Filling stomachs and placing orphans in homes are the result of one hero’s actions – both locally and on the other side of the world. Shrawan Nepali, who is 51, was almost left alone as a child in Nepal when his parents were unable to stay married because of objections to their inter-caste marriage. He was brought up in an orphanage from the ages of 8 to 16, and later attended a public college for two years.
With the help and dedication of others, he was able to leave Nepal and earn a scholarship in North Carolina with a major in international business. He then moved to San Francisco where a friend from the Peace Corps helped him settle. Shrawan then earned his master’s degree and was something of a corporate mogul for five years. In his words, those five years were spent achieving what most know as the American Dream. However, he says that even before he moved to the United States, he had ambitions that went further than just an education and a well-paying job. He wanted to give back to the world because of all that it had provided him. With that in mind, Ama Ghar was established in Kathmandu, Nepal, in August 2001.
In Nepalese, Ama Ghar literally translates to “Mother House,” which is exactly what Shrawan wanted to offer to underprivileged orphans: a motherly environment. He struggled in the beginning, as he needed a location, not to mention the funding, to support a home for 40 children. He recognizes it as a small price to pay for all the good that it has done. The purpose of Ama Ghar is to house 40 underprivileged, orphaned children through high school and at least four years of higher education. When asked why he was so adamant about including a college education, Shrawan recall that it was difficult for him to adjust from the orphanage to his own college. He wants to support others in the same place as he was. If someone leaves after completing his or her education, another person comes in, keeping a quiet consistency. Shrawan fondly recalls little miracles and success stories that motivate him. Recently, several high school students took the SLC (School Leaving Certificate) exam, which is equivalent to the SAT in the United States, he said. Seven of these students passed with first division distinction, similar to honor roll in the U. S. – and extremely good news for the students, as academic distinction opens windows of employment opportunity. All this ensures their success for the future, as in one young lady’s case who now works as a nurse in a government-owned hospital.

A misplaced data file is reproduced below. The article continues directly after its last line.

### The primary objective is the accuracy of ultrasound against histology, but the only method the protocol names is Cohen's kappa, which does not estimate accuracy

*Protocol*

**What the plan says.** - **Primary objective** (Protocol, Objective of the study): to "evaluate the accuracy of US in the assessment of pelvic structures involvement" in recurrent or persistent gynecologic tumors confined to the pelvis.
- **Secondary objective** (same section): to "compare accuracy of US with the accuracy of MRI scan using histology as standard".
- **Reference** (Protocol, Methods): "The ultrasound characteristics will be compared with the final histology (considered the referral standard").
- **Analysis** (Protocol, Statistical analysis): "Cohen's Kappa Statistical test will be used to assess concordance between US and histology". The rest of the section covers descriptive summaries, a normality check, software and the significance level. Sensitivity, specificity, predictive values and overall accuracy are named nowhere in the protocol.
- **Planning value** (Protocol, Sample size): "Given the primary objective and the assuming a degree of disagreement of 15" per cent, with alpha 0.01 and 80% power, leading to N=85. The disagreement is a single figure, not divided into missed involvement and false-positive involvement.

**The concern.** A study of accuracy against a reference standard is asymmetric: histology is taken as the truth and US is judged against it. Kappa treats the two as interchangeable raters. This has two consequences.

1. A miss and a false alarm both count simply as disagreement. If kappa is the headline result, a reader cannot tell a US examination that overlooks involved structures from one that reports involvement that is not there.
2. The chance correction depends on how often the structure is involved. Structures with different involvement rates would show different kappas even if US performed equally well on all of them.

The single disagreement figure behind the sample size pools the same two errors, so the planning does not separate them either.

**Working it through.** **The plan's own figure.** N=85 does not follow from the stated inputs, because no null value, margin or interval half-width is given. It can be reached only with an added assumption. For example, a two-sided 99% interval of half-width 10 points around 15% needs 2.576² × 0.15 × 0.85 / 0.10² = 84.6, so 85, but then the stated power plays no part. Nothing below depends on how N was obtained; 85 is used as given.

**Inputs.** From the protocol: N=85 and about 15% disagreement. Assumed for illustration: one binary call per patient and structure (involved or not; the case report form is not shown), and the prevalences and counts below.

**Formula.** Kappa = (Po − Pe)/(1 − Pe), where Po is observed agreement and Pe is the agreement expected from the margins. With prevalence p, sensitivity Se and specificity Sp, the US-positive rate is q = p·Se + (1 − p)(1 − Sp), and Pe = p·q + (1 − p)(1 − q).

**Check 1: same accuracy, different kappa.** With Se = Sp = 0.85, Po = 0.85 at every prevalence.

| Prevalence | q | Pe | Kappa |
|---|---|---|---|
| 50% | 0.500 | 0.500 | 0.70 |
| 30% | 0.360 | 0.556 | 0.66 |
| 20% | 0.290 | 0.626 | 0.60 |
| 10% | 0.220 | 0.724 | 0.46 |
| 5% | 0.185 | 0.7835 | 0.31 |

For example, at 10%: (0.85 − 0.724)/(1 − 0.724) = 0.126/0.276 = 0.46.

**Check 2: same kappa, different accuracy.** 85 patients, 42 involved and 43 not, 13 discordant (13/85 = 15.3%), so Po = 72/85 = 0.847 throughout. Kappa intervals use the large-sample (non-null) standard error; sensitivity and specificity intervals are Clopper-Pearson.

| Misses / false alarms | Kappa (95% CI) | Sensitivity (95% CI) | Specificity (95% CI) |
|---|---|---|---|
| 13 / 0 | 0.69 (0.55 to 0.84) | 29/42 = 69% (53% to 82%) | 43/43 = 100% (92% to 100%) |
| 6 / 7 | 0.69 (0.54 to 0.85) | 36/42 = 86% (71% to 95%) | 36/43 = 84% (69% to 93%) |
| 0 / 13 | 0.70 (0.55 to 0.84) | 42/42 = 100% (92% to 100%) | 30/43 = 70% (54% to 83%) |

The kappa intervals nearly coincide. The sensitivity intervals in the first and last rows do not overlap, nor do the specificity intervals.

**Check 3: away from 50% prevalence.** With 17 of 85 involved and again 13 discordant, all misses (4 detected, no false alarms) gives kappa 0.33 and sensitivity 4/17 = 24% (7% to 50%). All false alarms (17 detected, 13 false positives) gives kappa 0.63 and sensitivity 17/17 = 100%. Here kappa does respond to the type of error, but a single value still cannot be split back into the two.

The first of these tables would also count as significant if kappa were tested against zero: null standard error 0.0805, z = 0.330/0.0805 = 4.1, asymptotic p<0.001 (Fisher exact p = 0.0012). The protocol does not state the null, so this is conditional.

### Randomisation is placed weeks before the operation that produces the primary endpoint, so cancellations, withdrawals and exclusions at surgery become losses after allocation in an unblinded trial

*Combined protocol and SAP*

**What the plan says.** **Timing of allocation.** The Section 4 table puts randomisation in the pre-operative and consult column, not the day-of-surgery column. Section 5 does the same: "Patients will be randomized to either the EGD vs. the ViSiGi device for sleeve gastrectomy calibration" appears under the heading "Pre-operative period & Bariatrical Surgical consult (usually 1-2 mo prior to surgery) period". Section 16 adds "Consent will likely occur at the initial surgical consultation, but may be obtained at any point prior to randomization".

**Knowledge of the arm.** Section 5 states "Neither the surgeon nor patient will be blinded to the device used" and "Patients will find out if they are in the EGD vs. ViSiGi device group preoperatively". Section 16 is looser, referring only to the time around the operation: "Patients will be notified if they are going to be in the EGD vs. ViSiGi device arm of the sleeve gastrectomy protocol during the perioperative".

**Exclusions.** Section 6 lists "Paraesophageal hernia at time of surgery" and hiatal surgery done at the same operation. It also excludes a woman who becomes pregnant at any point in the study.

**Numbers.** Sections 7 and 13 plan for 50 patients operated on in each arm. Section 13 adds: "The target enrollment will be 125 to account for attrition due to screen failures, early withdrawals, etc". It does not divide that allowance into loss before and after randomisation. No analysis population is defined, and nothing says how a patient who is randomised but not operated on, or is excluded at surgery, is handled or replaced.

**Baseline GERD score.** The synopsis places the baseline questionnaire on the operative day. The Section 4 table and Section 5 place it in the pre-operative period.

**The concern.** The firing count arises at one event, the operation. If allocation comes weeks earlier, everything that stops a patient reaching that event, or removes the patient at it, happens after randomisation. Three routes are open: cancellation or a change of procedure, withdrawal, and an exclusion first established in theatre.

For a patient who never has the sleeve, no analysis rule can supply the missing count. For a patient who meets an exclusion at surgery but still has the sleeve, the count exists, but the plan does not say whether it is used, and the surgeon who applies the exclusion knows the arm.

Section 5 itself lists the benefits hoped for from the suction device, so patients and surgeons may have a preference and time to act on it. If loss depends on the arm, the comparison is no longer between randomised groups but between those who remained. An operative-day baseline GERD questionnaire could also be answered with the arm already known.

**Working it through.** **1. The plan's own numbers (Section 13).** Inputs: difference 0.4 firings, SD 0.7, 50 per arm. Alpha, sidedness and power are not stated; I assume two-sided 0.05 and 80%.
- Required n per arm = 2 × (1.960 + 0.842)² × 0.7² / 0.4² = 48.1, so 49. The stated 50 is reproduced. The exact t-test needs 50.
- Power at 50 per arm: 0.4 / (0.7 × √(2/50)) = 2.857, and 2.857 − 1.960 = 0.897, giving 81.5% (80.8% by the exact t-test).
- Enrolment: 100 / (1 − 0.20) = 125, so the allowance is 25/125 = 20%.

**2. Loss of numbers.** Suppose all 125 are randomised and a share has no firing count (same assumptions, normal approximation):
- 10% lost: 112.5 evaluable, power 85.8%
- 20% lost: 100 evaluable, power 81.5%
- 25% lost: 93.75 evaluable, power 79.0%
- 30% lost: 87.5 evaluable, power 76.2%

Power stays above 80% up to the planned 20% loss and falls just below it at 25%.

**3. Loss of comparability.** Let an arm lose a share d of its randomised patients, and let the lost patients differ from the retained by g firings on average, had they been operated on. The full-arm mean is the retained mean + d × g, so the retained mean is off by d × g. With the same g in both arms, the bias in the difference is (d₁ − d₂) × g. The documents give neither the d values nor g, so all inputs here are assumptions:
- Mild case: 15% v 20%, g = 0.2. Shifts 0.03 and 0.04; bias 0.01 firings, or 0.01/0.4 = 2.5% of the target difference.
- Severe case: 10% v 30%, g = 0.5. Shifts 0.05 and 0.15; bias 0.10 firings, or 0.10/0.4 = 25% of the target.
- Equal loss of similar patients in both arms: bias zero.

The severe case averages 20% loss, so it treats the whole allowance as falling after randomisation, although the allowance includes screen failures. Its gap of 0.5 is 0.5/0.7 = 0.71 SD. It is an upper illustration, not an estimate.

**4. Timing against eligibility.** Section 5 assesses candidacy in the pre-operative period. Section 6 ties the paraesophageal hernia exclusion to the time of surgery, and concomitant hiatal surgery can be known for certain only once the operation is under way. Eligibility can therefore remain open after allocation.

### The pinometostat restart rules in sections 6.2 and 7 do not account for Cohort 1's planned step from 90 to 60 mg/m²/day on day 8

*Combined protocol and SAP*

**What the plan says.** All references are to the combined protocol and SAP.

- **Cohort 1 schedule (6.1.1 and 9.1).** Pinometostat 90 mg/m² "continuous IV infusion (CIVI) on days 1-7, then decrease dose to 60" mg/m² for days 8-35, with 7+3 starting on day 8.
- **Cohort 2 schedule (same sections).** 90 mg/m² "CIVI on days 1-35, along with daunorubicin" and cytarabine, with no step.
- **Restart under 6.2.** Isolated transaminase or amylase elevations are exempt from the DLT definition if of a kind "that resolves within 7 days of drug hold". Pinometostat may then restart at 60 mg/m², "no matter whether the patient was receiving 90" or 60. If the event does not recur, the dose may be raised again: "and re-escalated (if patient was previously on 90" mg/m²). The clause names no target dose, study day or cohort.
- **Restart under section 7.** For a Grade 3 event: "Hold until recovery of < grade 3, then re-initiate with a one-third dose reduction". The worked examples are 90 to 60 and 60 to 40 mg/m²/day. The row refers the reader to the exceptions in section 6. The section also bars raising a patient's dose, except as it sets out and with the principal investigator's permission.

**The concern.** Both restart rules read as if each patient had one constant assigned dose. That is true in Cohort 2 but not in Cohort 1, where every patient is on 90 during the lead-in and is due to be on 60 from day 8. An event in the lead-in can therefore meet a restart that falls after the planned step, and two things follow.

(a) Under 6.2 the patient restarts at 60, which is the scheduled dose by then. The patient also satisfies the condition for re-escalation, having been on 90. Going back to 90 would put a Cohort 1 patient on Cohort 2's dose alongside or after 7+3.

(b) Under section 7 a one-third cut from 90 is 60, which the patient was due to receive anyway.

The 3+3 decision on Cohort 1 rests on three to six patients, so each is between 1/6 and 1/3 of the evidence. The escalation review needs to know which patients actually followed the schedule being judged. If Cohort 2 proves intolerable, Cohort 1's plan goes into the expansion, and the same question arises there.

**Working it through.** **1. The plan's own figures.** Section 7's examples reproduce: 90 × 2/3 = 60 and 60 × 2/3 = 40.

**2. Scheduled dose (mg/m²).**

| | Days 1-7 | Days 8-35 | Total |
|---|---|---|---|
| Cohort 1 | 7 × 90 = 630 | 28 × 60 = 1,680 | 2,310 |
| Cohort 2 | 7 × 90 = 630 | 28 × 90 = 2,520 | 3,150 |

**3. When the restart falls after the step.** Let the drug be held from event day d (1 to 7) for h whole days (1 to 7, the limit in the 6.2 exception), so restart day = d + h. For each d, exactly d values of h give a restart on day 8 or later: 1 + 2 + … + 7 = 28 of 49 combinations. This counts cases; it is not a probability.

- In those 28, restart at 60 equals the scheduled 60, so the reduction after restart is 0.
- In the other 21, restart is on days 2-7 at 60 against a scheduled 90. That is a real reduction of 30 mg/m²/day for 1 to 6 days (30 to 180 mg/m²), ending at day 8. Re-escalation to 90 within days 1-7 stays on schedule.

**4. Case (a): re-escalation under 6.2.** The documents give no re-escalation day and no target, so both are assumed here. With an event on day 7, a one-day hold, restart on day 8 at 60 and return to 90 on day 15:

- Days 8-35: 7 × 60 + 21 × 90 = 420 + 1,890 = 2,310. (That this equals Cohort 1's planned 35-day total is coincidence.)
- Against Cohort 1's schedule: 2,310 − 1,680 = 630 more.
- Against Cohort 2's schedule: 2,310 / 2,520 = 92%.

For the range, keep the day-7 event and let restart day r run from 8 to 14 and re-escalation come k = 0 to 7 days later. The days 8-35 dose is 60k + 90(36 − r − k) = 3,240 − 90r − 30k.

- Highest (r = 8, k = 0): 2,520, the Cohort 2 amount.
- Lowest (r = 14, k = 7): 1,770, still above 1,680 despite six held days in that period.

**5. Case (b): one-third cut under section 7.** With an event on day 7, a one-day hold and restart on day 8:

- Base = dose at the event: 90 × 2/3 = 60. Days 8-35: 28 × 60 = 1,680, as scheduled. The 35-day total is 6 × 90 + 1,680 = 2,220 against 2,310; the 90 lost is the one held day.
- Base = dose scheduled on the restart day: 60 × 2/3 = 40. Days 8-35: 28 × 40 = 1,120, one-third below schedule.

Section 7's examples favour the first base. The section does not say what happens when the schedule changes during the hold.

Shrawan says that the main focus of Ama Ghar is on young girls. Because the social and political environment in Nepal is still developing, it is difficult for females to obtain a job, and even more so when they have no family or experience. But Shrawan’s mission with Ama Ghar is to take girls like these and ensure that they are given opportunities they would not otherwise receive. The orphanage was built into a permanent home last September through funds and donations, which he says were provided by “Nepal lovers,” his name for a general group of people who have helped support Ama Ghar in any way they can.